|Then-PFC Jennifer Manning preparing to|
pat down Afghan women during a cordon-
and-search operation in Gardez, Afghanistan.
A black and white version of this same photo
appears in the book Warrior Police, which
will help finance some of Valhalla Project's
operating costs in the coming years.
We first met then-Private First Class Manning in Gardez, Afghanistan where she was working as a gunner for the 92nd Military Police Company in the Spring of 2010. She is briefly mentioned several times in the book Warrior Police and ironically was one of the Soldiers who somewhat accidently helped inspire the Valhalla Project concept itself.
Even as a young enlisted Soldier she took us under her wing during our embed, making us feel both welcome and safe. Valhalla will return that favor for her and many other Soldiers.
Jen is now preparing to deploy back to Afghanistan again early next year with the Headquarters and Headquarters Company 4th Brigade Special Troops Battalion (1st Infantry Division) and therefore has a lot on her plate, to say the least. Yet after many months of regularly instant messaging with us over Facebook and staying in contact, she really wanted to come see the new pilot property with her own two eyes. And since she'll be on her second tour when Valhalla is officially opened next spring, it was decided that she should at least have the chance to participate in this initial preparatory phase while becoming the first official Valhalla Soldier.
Challenge: the growing Guinea fowl flock didn't have a secure outdoor coop to sleep in at night, three of the 18 went missing over the last few days (and may have been snatched up by owls, coyotes or other predators), while Valhalla has nine younger keets that are quickly outgrowing their brooder.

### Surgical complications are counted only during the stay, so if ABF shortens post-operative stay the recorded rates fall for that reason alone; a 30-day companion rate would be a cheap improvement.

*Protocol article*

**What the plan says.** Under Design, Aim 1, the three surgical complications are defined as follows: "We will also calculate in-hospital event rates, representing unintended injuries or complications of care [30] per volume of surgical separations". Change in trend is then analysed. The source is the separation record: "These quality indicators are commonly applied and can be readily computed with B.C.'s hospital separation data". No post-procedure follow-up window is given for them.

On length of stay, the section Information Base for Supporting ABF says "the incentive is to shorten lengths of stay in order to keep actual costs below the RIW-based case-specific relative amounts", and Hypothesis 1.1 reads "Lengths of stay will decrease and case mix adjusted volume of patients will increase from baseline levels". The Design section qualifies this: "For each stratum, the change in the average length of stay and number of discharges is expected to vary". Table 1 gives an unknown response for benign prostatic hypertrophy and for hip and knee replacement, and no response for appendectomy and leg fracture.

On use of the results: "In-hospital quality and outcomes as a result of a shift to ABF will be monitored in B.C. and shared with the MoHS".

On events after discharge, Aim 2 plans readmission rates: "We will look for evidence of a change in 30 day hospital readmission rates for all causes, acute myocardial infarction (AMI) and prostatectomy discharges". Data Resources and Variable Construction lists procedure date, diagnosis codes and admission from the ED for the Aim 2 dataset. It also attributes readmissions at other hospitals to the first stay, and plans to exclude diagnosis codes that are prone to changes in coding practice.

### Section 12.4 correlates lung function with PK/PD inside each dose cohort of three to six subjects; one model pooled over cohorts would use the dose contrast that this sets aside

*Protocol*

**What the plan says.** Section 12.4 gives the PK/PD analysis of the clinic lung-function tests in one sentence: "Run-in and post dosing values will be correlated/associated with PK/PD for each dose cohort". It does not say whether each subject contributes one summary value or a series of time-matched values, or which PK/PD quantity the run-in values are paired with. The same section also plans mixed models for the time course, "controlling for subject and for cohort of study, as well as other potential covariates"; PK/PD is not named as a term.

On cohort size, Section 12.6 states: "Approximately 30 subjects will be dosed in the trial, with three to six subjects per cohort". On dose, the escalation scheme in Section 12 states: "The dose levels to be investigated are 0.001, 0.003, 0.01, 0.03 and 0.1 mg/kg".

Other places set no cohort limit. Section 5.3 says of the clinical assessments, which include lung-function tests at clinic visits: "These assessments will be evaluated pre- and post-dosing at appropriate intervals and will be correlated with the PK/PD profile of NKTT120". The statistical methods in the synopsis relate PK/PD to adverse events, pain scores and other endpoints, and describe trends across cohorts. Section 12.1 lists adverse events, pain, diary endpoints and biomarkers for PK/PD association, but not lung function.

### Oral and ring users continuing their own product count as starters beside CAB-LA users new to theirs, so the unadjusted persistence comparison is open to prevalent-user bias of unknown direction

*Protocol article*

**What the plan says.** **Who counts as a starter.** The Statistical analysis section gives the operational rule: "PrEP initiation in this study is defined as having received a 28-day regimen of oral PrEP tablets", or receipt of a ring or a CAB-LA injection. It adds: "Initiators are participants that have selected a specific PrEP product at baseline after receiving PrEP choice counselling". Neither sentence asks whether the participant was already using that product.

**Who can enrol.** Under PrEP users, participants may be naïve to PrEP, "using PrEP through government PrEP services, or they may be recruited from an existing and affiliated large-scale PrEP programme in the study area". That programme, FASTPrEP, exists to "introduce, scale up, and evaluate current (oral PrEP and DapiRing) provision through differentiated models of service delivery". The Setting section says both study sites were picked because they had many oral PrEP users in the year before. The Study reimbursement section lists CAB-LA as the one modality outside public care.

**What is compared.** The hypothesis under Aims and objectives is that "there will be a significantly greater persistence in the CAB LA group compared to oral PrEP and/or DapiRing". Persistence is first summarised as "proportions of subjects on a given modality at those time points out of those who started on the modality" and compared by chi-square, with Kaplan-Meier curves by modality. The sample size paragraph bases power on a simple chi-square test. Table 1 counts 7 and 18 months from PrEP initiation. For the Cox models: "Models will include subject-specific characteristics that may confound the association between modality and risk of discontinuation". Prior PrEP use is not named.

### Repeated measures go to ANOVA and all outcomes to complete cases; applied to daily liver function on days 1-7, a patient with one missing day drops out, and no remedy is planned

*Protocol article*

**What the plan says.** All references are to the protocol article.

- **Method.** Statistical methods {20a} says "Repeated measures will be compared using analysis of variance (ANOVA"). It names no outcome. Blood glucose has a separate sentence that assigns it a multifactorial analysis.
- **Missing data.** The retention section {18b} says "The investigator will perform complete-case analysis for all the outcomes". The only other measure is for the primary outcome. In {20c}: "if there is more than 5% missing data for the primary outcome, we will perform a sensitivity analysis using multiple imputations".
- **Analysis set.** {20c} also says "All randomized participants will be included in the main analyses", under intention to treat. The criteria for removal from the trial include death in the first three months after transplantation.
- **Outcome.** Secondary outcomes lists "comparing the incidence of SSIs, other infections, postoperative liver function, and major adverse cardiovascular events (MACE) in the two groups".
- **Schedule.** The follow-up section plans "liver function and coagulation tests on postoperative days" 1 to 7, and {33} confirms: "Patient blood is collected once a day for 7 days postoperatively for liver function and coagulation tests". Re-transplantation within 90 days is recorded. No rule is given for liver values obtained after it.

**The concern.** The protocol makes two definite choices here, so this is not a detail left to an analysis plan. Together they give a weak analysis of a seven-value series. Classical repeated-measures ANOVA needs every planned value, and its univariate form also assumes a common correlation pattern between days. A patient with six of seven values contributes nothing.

Mission: build a secure Guinea Fowl Palace in the unused space under the deck at the back of the house, then move both the keets and young adults into it without getting maimed. Jen accepted this specific mission weeks ago for her long Columbus Day weekend while knowing full well that it might involve sweat, effort, creativity, and possible exposure to small quantities of poultry manure.
"After Action Report"
|Old habits die hard. Jen and Gordon stacked to |
clear the coop before introduction of birds.
|The completed Guinea Fowl Palace.|
Then the hardest part of all: transporting the nine keets from their brooder upstairs. I crawled into their 2' high brooder on my hands and knees to shoo them into a corner where Jen and Gordon could grab them - it was a messy job as the frantic birds panicked, landed on my back, and otherwise attempted to evade capture.
|Special duty: sprinkling feed around to calm the|
keets as they adjusted to their new home.
Meanwhile, we'll be working on getting the necessary gear to help make her vision into a reality!